Procurement officials hope troubles in past
For anyone hoping the Liberal government plans to blow up Canada’s much-maligned military procurement system, Patrick Finn has some advice: Don’t hold your breath.
Finn is the Defence Department official responsible for overseeing the $6-billion-peryear procurement system, which has been criticized far and wide in recent years over a perceived failure to deliver critical military equipment.
The problems have been blamed on poor planning, red tape and internal bickering, which has tied up efforts to buy new aircraft, naval ships and other equipment.
There were expectations that the Liberal government would finally start to unravel the problem with its new defence policy last month, which promised an extra $62 billion for the military over the next 20 years.
But the policy made little mention of the procurement system, even though its proper functioning will be all the more critical if and when the promised new defence spending starts to flow.
Finn, whose official title at National Defence is assistant deputy minister of materiel, believes that after a decade of hard-earned lessons, the system has finally turned a corner.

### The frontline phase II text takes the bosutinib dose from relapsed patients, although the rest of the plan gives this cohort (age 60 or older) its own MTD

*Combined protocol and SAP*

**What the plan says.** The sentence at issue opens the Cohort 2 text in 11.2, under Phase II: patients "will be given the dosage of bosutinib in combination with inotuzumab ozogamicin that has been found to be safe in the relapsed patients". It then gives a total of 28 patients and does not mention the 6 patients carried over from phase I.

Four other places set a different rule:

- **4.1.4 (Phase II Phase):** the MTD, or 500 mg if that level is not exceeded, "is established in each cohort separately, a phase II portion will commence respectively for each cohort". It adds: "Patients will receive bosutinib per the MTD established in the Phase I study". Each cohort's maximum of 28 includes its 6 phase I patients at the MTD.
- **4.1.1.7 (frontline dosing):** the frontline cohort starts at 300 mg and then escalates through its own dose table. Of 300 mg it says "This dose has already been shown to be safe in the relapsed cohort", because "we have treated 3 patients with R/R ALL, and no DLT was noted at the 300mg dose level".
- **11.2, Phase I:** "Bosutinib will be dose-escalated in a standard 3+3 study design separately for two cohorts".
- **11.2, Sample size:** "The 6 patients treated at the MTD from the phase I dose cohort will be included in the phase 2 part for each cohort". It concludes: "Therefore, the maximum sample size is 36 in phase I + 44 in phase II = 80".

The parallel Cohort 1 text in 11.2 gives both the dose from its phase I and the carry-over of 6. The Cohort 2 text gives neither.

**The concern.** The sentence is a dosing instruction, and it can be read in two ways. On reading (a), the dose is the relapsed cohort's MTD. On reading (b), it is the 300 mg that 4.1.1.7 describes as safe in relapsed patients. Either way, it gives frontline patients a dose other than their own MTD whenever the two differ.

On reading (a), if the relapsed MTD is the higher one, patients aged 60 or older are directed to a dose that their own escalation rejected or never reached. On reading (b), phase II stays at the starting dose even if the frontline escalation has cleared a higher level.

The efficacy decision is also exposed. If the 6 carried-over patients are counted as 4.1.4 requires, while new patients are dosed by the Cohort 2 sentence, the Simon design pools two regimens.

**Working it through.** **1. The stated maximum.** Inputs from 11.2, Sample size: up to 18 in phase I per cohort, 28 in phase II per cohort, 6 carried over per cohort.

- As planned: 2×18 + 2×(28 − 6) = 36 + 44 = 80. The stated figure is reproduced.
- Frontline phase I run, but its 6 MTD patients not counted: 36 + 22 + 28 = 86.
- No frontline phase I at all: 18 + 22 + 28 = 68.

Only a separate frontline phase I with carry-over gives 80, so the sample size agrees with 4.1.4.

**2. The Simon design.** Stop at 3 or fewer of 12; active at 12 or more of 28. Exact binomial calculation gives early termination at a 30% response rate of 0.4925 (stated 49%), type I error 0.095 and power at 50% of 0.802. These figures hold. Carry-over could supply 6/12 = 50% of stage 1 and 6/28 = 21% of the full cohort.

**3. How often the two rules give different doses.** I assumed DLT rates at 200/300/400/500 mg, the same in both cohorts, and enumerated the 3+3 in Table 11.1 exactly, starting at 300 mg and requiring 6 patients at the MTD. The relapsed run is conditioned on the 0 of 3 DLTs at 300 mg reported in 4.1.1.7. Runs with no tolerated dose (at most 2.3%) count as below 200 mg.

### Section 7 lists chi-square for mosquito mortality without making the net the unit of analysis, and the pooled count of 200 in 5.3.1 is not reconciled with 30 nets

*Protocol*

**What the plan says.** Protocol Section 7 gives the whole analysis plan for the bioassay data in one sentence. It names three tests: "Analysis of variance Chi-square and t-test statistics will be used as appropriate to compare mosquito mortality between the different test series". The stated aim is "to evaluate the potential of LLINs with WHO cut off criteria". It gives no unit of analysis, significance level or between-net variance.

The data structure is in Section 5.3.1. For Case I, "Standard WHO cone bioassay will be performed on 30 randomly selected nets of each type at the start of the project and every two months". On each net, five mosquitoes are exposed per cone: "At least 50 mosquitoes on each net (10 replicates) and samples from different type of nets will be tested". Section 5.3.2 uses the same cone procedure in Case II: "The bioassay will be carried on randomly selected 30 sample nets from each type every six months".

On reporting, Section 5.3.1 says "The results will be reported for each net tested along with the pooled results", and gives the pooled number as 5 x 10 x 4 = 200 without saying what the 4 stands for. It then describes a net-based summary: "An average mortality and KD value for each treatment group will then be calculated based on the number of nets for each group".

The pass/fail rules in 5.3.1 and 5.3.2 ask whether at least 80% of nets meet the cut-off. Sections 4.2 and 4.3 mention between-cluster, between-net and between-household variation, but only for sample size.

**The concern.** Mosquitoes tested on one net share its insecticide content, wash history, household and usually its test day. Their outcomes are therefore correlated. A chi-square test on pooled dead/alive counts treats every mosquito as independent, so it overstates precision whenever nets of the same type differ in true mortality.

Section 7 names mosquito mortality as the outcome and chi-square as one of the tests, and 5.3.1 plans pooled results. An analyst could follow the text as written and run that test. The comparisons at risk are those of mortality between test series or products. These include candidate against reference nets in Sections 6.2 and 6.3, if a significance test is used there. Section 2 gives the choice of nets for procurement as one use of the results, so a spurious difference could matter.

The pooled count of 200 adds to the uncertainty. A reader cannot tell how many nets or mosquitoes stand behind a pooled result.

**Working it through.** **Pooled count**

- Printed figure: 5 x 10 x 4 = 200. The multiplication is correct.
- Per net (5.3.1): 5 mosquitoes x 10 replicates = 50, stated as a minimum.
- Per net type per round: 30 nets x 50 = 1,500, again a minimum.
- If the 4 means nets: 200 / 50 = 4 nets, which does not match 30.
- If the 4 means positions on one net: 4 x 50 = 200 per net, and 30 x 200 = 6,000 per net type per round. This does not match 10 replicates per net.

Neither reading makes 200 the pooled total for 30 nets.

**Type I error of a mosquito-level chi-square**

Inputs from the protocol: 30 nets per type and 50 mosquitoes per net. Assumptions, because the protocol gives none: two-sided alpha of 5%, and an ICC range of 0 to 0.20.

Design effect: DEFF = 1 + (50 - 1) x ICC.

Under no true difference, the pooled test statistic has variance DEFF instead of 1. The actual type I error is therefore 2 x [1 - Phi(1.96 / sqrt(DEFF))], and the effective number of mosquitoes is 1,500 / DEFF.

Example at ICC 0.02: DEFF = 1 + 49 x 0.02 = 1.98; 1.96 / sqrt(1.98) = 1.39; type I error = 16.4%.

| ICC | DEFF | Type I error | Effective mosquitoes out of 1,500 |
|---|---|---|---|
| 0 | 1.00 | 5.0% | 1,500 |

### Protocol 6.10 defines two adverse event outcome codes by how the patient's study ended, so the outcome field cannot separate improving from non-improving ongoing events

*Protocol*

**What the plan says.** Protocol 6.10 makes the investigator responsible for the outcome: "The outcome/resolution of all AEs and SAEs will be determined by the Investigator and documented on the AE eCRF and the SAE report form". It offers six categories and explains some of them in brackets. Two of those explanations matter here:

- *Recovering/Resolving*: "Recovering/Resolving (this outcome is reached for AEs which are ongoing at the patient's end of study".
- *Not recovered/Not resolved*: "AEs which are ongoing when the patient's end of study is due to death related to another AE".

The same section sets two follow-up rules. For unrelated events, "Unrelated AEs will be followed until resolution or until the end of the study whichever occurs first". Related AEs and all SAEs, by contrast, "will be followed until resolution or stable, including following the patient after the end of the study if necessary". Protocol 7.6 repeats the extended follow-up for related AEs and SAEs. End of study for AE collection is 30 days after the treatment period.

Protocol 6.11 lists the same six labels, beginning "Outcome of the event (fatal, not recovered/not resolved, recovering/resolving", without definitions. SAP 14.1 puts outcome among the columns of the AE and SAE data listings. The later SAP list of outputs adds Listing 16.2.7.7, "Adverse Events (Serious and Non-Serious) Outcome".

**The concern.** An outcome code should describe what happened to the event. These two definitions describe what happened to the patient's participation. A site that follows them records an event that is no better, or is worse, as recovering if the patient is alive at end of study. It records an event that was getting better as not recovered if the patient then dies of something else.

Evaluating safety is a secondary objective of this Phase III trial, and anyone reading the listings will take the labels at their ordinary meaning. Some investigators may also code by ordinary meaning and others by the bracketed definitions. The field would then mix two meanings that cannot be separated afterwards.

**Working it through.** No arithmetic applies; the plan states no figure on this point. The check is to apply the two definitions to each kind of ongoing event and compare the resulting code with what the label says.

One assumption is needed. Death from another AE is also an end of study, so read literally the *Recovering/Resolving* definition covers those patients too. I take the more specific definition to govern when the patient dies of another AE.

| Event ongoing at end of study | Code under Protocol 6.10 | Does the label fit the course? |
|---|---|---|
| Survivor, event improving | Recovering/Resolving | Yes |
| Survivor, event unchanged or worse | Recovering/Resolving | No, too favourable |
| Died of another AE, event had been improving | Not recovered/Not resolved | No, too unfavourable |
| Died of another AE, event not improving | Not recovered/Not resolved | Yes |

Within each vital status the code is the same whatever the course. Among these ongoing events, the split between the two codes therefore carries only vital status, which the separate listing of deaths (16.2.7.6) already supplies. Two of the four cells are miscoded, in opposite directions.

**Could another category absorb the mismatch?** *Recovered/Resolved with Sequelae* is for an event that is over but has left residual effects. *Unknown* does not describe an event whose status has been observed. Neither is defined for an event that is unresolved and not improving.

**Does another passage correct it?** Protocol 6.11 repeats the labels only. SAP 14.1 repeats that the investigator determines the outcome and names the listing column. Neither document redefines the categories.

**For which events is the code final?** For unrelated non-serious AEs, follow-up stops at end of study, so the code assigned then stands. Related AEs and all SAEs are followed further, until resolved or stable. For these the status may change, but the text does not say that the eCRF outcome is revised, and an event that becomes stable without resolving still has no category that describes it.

“Do I think we’re on the right path? I do,” he said in an interview with The Canadian Press.
“Do I think we’re at the end of that path? We’re not. Do I think we’re through all the growing pains? We’re not, but we’re a lot more mature than we were three, five, eight or 10 years ago.”
The reference to 10 years ago is important. National Defence’s materiel section had only a handful of procurement specialists, many of whom were inexperienced, when the Harper Conservatives unveiled their own defence policy in 2008.
Gutted in the 1990s, the
“Do I think we’re on the right path? I do. Do I think we’re at the end of that path? We’re not. Do I think we’re through all the growing pains? We’re not, but we’re a lot more mature than we were three, five, eight or 10 years ago.” Patrick Finn
section struggled to produce accurate cost estimates and schedules for the billions of dollars in new military equipment the Tories promised.
Finn said many of the problems can be traced back to that shortage of staff and experience, and he acknowledged that having enough skilled personnel remains his top risk. His 4,200-strong workforce is in the process of adding 300 more staff by the end of next summer, he said, while many of his staff have the hard-earned experience to know what works, and what doesn’t.
“The nature of the conversations that we’re having compared to 10 years ago, it’s kind of exciting because we’re really kind of getting into: ‘Be careful, we’ve done this over the years.”’
Another significant problem was the fact the Conservatives didn’t set aside enough money for their policy, which led to a merry-go-round of trying to match available funding to the military’s needs.
Finn is hopeful that the Liberals’ defence policy, which the government says has been rigorously costed by six accounting firms, will finally fix that problem by acknowledging the real cost of different gear.
One example: while the Conservatives said 15 warships would cost $26 billion, the Liberals say the actual price tag will be closer to $60 billion.